But God knows they are industrious enough in their thinking to fly airplanes over our walls and land on our turf. So we will certainly need to stop them at the airports and determine whether they are one of us, look like one of us, and will fit in with the rest of us.

This is going to take a tremendous staff of well-trained individuals who are able to identify the non-us.

And how limited should we make that vision?

Should it be based upon personality, color, attitude?

And we certainly can’t forget religion. We don’t want infidels coming in to infiltrate our spiritual utopia.

It seems that in no time at all we will need more people keeping other people out in order for us to enjoy being who we are.

And then comes the final fear:

What if the people already here are just very good at hiding their predilections of being foreigners?

 

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Blithe

Blithe: (adj) showing a casual and cheerful indifference

  • Dictionary BWhen does a smile become a smirk?
  • When does it transform itself into a sneer?
  • And when is a sneer considered to be snide?

Even though it’s easy to misinterpret body language, it is nearly impossible to ignore it.

Do we have a responsibility to make sure that the attitude which precedes our persona is sending off the right signals?

And what does it mean to be blithe?

In my mind’s eye, there are many ideas which are promoted as “positive thinking” which become annoying when they’re offered at the wrong moment.

I’m tired of having people tell me they’re going to pray for me instead of spending thirty more seconds allowing me to share my heart.

I am weary of those who callously toss off the phrase, “It’s all good.”

I find it annoying to be around people who become frustrated if they can’t find their keys, but want to address my health diagnosis by informing me that “God is in control.”

If infuriates me to see pseudo-intellectuals become enraged with bigotry while refusing to lift one finger to personally assist the afflicted.

A blithe spirit comes from a self-righteous heart.

It is the childish representation that “life is going to get better”–just because we say so.

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Bestow

Bestow: (v) to confer or present an honor, right, or gift.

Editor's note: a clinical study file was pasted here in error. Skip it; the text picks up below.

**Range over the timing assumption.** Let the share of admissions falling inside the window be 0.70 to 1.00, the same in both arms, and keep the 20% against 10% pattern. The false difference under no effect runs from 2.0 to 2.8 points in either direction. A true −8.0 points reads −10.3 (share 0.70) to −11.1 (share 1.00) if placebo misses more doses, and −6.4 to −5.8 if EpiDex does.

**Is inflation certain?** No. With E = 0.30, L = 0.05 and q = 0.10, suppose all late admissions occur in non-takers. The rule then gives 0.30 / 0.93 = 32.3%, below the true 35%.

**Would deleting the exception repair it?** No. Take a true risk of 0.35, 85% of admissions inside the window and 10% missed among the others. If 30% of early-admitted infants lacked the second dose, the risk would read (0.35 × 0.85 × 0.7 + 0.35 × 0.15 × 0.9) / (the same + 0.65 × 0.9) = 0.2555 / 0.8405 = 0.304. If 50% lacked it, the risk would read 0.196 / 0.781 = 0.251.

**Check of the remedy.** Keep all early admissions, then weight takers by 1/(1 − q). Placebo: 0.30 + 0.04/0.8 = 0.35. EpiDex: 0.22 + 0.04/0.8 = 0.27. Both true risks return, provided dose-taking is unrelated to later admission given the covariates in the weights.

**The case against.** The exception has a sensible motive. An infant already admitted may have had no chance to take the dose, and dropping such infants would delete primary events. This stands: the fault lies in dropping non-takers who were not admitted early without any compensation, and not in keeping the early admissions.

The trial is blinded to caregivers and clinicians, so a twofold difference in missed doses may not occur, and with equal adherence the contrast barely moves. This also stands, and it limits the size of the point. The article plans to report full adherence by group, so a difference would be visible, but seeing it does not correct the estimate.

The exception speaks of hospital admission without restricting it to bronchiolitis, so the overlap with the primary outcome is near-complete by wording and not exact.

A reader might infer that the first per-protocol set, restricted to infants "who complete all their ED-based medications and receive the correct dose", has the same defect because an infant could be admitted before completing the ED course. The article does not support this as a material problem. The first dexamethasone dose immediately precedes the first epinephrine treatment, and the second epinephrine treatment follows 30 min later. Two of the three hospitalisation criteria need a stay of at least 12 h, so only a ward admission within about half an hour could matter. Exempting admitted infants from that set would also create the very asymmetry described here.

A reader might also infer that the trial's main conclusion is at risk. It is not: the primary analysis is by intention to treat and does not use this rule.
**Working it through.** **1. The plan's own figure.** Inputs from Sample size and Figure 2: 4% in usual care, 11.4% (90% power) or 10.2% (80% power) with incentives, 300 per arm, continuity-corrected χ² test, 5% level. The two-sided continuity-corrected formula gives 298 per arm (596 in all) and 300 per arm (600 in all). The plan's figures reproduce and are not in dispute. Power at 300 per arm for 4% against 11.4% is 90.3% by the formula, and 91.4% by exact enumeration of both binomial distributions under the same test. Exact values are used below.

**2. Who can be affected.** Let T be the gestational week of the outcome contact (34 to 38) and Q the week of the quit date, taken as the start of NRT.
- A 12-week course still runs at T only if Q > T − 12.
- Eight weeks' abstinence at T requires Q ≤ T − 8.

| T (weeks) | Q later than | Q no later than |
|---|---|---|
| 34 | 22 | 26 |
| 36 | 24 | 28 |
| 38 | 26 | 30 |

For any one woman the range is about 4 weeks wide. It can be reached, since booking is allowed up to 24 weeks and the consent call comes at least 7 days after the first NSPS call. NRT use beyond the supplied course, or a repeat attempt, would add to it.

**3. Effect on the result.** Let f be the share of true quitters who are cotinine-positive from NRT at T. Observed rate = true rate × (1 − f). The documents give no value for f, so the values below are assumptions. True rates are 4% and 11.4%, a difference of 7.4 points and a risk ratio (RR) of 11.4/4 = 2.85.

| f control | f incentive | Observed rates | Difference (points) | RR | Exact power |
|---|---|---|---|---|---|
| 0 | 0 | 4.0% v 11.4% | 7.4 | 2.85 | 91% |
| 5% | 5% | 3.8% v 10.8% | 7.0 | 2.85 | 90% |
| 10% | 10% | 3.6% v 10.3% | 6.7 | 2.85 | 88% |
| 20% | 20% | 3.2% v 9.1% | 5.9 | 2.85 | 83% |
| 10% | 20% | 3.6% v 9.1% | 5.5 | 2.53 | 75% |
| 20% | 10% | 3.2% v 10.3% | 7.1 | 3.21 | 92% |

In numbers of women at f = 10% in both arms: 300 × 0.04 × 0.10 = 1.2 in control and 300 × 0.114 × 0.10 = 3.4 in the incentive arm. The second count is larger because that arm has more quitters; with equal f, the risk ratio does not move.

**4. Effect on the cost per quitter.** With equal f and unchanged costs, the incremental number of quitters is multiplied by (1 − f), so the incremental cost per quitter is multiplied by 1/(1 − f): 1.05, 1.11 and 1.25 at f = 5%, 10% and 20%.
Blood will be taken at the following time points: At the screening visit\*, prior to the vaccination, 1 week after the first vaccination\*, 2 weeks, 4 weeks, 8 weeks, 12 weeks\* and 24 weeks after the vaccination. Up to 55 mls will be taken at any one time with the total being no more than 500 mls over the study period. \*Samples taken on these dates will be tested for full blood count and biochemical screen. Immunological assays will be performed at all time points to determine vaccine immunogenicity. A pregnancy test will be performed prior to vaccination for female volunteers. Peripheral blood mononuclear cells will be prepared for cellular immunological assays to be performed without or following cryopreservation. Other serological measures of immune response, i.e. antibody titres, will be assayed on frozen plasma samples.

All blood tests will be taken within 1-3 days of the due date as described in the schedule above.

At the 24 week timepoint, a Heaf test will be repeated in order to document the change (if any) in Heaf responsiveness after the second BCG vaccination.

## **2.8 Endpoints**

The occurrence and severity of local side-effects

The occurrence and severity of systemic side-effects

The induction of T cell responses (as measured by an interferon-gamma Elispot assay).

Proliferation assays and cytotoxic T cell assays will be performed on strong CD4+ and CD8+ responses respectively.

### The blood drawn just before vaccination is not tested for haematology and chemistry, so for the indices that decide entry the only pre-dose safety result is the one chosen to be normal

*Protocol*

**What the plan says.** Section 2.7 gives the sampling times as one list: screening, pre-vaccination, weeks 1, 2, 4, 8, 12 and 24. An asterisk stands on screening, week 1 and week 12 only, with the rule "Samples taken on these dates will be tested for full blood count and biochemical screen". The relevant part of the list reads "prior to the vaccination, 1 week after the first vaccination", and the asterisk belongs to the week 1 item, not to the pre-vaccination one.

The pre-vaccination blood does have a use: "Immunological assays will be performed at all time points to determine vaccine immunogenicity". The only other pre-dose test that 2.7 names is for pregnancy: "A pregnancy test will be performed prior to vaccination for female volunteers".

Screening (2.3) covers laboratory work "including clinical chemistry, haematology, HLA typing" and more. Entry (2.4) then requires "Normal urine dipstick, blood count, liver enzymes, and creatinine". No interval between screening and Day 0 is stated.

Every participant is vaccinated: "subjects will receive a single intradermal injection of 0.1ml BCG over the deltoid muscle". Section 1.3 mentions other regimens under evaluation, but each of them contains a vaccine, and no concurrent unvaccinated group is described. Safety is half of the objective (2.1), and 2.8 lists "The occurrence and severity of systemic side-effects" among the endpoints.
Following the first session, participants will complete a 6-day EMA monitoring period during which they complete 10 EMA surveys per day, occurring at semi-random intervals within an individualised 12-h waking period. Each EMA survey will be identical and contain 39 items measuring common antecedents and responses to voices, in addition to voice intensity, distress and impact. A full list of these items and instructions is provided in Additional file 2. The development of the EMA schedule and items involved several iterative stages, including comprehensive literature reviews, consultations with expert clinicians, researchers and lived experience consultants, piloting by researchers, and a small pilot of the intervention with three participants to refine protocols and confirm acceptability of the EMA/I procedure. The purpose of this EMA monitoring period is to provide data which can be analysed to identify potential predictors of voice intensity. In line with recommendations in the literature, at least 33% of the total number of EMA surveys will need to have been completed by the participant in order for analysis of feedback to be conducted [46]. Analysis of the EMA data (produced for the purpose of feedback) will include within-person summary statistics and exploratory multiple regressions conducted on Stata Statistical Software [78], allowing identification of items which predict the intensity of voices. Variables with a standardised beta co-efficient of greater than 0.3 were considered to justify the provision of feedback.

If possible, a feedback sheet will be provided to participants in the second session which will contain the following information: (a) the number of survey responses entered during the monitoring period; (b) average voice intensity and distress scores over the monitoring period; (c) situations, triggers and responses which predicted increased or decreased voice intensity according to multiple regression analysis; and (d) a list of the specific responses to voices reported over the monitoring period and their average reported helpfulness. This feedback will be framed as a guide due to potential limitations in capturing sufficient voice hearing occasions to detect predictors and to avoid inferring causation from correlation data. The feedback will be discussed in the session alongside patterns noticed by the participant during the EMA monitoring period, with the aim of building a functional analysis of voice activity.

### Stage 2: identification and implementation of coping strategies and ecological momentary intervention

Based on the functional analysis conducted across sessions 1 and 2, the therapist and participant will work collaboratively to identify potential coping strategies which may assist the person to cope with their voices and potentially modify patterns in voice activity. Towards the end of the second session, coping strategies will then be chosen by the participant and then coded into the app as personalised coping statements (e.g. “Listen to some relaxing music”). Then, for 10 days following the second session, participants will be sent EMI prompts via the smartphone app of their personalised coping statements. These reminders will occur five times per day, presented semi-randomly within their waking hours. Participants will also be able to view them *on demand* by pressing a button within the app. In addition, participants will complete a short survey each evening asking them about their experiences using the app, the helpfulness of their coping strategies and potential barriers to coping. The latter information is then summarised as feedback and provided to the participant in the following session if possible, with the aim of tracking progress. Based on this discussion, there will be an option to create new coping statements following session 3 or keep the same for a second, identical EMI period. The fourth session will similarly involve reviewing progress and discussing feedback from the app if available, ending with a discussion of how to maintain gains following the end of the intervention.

Dictionary B

I still occasionally laugh at myself for sitting around waiting for “the magic.”

Without offering judgment, I must tell you that it is a common weakness in the human race–believing that talents, gifts, prosperity or even a sunshiny day are bestowed upon us by some force of nature or heavenly Creator who apparently has found us to be particularly cute.

Matter of fact, for years I have sat quietly by and listened to people talk to me about my “God-given talent,” nodding my head–apparently agreeing with their assessment that such opportunity was bestowed on me by the heavens above.

What life has given me is an aptitude–what you might call a set of attributes that just might be conducive to one adventure over another.

But because of the goodness of God, I am completely able to ignore that aptitude and insist on contradicting my natural tendencies and pursuing my own free will.

Or I can pursue it.

But aptitude does me no good unless I bring the right attitude–which can never be bestowed upon me.

No–I choose it or I lose it.

And then, taking the aptitude, or at least my rendition, blending it with a good attitude, I can ascertain my altitude.

How high will I fly?

I’m not sure.

But I know this … the wings won’t be bestowed upon me.

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Attitude

Attitude: (n) a settled way of thinking or feeling about someone or somethingdictionary with letter A

Just last week, my new book, Within, arrived–fully published and ready to go.

When I was holding it in my hands, gently turning the pages in great appreciation, it crossed my mind once again why I wrote it.

I realized that the reason I had penned this particular volume was that I wanted to make the distinction between belief and attitude.

In my journey, I have grown weary of those who have beliefs, yet offer no consolation to either the world around them nor their own sense of well-being.

What difference does it make if you believe in a God who makes you obnoxious?

What possible justification can we have as Americans to preach our gospel of democracy while inequality and racism are still nipping at our heels?

I’m tired of belief. I would rather follow a devil with a smile than a cranky angel.

I’m sorry–that may not be politically correct or spiritually proper. But as I get older, I realize that our time is limited and we should use it wisely.

So when I wrote my book, Within, my goal was to address the attributes, values and the sheer joy that goes into living as a human being–realizing that as I did, I was thrusting to the forefront the beliefs that really matter.

I just don’t think I become a good citizen of Earth by insisting that the world’s about to end.

I don’t think I help folks by criticizing their lifestyle before I benefit their hearts.

I’m tired of belief that offers no relief.

Give me someone who realizes the value of an attitude that is both accepting and challenging, and I will show you a true believer.

If creeds, doctrines, holy books and constitutions are what cause you to find your righteousness, then I must say … perhaps you’re already damned.